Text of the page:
But Hawkes said she decided to close the businesses after the November 2022 election, not because they were not profitable or viable, but because she is “fed up” with Democratic Gov. Janet Mills and the Democratic-controlled Maine Legislature.
She described Mills as anti-business, citing state mandates during the height of the COVID-19 pandemic, and said that Mills has not done enough to help fishermen, like those in her family.
She singled out a bill sponsored by state Sen. Eloise Vitelli, D-Arrowsic, that she said requires businesses with five or more employees to contribute to retirement accounts for their employees.
The bill, L.D. 1622, requires employers to facilitate direct deposits to retirement accounts from their employees’ wages, but employers do not and cannot contribute to those accounts. The law will take effect in April of this year, but the requirement for businesses with five to 14 employees will not take effect until April 2024.
“Sen. Vitelli and the advocates she worked with when drafting this legislation were very adamant about ensuring this program would not create a large financial burden on businesses,” Lisa Haberzettl, a spokesperson for Vitelli, said in an email.
Hawkes noted Harpswell’s strong support for Mills and other Democratic candidates, saying the town has changed for the worse.
“Maine already sucks to run a business in,” Hawkes said.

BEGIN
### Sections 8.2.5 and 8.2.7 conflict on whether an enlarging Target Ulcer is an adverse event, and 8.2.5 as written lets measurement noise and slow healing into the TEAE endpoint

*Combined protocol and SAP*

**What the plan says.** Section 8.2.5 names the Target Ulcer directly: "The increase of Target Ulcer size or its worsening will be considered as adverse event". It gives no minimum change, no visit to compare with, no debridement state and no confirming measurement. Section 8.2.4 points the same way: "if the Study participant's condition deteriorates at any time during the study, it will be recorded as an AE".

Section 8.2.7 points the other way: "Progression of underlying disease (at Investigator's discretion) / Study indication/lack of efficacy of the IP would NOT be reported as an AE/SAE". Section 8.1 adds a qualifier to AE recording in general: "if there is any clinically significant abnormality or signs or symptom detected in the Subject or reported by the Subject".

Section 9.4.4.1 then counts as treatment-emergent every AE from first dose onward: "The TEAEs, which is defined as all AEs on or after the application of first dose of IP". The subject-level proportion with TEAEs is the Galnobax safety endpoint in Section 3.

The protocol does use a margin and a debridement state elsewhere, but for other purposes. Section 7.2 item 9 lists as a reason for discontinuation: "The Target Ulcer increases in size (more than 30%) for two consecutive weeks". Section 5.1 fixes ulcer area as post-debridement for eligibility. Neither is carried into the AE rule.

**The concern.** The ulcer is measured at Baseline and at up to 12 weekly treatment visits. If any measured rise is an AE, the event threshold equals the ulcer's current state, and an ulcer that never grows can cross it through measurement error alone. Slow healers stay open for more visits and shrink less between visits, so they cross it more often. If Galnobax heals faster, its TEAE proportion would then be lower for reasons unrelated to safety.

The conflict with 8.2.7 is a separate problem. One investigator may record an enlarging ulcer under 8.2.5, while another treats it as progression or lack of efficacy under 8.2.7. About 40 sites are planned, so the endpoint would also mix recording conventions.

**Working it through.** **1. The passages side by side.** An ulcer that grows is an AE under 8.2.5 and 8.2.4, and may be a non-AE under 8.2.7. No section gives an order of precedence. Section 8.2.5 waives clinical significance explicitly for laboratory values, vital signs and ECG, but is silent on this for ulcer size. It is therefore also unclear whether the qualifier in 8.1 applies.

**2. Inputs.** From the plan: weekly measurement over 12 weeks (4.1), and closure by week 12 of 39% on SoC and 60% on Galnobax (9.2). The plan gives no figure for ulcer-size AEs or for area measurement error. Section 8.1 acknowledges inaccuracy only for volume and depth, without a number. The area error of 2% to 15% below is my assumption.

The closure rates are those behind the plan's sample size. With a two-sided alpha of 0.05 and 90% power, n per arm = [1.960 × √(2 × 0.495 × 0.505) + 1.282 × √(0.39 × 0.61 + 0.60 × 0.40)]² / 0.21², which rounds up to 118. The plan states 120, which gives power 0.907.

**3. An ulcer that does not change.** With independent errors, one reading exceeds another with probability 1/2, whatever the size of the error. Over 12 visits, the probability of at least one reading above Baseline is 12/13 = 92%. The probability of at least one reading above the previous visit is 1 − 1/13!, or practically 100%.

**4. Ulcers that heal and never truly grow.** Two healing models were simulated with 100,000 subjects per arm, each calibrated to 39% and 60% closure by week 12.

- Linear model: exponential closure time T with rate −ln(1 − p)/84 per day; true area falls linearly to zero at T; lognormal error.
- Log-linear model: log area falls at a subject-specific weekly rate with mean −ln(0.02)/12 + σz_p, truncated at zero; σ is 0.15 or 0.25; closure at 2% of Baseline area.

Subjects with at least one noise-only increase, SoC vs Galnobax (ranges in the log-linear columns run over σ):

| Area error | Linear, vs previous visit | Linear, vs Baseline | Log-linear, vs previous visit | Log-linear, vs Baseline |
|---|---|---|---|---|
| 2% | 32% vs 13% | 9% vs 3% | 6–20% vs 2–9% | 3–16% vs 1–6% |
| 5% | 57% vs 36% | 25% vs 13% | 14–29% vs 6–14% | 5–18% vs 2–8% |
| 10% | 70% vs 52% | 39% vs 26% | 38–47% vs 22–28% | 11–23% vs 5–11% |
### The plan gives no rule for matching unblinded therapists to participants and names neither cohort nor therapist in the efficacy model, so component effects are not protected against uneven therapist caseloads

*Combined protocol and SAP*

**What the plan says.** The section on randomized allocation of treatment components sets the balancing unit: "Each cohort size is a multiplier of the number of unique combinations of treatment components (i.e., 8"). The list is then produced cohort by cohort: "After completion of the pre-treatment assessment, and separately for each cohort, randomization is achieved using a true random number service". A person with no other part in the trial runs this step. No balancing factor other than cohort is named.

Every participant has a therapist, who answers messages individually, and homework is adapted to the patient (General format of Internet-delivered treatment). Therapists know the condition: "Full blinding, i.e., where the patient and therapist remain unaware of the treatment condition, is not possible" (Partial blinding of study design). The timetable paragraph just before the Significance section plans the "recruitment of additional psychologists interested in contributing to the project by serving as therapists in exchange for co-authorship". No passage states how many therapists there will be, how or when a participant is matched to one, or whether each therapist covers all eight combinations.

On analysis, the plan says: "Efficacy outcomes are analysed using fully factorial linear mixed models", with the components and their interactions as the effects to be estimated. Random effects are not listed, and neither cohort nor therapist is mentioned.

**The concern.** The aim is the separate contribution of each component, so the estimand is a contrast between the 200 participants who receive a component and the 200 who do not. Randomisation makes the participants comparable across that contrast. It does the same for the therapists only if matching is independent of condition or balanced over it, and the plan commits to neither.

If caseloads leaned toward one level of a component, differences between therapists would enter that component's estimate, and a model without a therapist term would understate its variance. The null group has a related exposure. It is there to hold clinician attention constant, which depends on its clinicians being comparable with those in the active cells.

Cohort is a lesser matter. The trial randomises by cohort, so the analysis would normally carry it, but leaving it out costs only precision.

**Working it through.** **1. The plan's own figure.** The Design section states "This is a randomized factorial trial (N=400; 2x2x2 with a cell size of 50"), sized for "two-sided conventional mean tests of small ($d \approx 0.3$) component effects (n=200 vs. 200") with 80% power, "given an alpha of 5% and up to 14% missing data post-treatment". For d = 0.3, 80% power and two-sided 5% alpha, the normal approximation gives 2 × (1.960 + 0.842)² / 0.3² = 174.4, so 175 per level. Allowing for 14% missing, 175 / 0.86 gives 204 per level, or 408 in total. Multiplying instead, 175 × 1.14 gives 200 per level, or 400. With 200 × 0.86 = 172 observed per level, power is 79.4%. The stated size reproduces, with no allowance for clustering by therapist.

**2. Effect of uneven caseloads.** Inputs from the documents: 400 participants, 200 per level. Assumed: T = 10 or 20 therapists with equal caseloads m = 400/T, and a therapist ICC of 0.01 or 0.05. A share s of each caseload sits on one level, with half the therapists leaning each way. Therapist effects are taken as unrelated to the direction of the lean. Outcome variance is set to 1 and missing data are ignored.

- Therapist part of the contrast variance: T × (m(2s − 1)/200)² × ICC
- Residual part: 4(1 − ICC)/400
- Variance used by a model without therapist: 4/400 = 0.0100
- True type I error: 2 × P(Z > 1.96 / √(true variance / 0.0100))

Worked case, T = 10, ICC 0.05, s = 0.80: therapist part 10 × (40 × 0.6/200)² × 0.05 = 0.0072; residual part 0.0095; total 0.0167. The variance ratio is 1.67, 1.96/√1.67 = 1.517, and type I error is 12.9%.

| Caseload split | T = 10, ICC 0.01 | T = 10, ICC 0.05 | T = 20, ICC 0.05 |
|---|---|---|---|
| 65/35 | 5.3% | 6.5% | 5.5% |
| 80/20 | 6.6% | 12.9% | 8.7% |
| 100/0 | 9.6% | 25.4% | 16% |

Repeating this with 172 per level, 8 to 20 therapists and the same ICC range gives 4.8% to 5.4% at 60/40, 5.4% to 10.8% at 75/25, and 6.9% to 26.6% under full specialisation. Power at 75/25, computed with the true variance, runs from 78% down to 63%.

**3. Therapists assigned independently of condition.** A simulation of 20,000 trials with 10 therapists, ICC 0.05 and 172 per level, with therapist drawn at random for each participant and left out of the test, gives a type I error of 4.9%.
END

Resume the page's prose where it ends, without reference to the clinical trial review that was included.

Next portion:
The Hawkes family will continue to own and operate Hawkes’ Lobster. Hawkes said she would focus on that business and her family, including two school-age children.
She spoke highly of the Holbrook Community Foundation and its support for fishermen. “The foundation has been good to me as landlords and they’re good to me as neighbors,” she said.
“I’d love to see it back open,” she said of the restaurant and store, and she is working with the foundation on the transition.
“It’s going to be hard right now,” she said. “This is a hard time to try to do anything.” She said it is hard to find employees, among other challenges.
“It has to be the right person to get all these pieces to work together,” she said.
Barmore, the chair of the foundation’s Tenants Committee, believes the organization has found the right person in Gogan. The foundation wanted to find a chef and a local. Gogan is both.
A foundation board member lives near Gogan and suggested her. The foundation met with three candidates to take over the businesses and selected Gogan.
“It’s not easy to staff a restaurant,” Barmore said. To have a chef as the manager-owner will solve a persistent problem for the four or five tenants of the restaurant since 2006 — hiring a chef to oversee the kitchen.
The restaurant needs a staff of three to five, Barmore said, whereas the store can get by with one.
Barmore said that Gogan plans to open the store as soon as she can obtain the necessary licenses. She plans to prepare ready-to-eat meals in the restaurant kitchen and sell them in the store. She also plans to use the restaurant kitchen as a base for catering.
Gogan plans to open the restaurant as early in the season as possible and keep it open as late as possible, Barmore said.